I’ve organized my own writing into “Stages”: 1) Development, 2) Drafting, 3) Editing, 4) Submission, and 5) Publication. Ironically, the list gives my own process a narrative energy, moving the pieces I write sequentially along the list. Of course, many pieces swap back and forth between stages 2 and 3, and there’s always the logjam between stages 4 and 5.
Timelines – I’ve been obsessed with timelines for some time now. I would even go so far as to say they represent the convergence of the list and the story. When I was at college in Kentucky, my first time to live away from my home in Kansas, I began creating a timeline of my life. I plugged into this timeline every memory, every event in my life, in chronological order by year, month, and if possible even the day. This was my first literary framing device, giving my life a sense of linearity and narrative progression.
As a nonfiction writer, I’ve become more and more concerned with the convergence of listing and storytelling. In fact, when I was doing my MFA work a couple of years ago, I made it the primary focus of my studies. I got some critical perspective from various sources:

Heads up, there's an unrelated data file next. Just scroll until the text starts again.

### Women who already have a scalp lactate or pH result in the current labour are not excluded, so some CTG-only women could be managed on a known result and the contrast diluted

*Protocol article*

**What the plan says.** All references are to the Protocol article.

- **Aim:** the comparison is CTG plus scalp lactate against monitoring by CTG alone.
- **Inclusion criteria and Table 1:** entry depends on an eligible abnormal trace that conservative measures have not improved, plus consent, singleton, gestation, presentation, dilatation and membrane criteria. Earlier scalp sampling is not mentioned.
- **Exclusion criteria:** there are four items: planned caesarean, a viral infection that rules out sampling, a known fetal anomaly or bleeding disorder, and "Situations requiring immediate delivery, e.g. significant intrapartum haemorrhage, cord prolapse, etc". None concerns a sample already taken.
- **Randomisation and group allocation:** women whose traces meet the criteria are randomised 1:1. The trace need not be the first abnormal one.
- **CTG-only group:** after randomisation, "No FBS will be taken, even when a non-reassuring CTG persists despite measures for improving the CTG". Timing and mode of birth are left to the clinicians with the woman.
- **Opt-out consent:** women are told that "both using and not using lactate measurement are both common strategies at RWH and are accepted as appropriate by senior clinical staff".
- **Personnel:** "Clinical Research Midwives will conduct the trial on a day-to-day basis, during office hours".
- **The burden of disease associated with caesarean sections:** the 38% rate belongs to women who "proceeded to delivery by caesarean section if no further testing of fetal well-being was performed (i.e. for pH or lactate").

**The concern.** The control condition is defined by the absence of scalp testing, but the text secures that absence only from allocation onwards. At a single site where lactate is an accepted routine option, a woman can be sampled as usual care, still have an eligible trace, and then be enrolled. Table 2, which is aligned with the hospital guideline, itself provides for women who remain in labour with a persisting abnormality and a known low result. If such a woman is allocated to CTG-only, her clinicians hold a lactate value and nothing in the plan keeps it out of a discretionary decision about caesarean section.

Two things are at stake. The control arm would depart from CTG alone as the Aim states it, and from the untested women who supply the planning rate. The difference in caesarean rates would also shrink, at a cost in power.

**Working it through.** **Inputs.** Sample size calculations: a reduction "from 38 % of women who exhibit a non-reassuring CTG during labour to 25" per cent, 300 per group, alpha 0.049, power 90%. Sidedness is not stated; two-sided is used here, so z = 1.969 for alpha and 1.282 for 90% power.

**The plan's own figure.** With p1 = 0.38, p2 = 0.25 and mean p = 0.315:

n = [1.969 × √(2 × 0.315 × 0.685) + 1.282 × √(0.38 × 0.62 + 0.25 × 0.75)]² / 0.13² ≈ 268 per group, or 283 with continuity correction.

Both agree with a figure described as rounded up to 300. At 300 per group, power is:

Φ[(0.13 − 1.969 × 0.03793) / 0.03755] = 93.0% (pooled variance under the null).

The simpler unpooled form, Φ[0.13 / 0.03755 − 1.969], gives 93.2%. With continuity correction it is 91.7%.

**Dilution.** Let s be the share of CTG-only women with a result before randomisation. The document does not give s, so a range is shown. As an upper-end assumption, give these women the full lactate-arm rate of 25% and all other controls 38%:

John O’Banion – In 1991, O’Banion wrote Reorienting Rhetoric: The Dialectic of List and Story in response to a shift he’d witnessed in composition and rhetoric away from narrative (“Story”) toward purely systematic thought (“List”): “List records scientific truth, with logic providing tests of a List’s accuracy and universality. Story embodies aesthetic ‘truth’ (meaning), with narration providing guidance in revealing and discovering such situationally bound meaning.” O’Banion’s work decried a shift he saw in academia away from story and toward listing as a rhetorical strategy, but I found myself approaching this dialectic from the opposite side: I was struggling not against systematic forms but against my own stories. I needed a way of containing them, of isolating them, and finally of addressing the burning question of what these stories meant to me.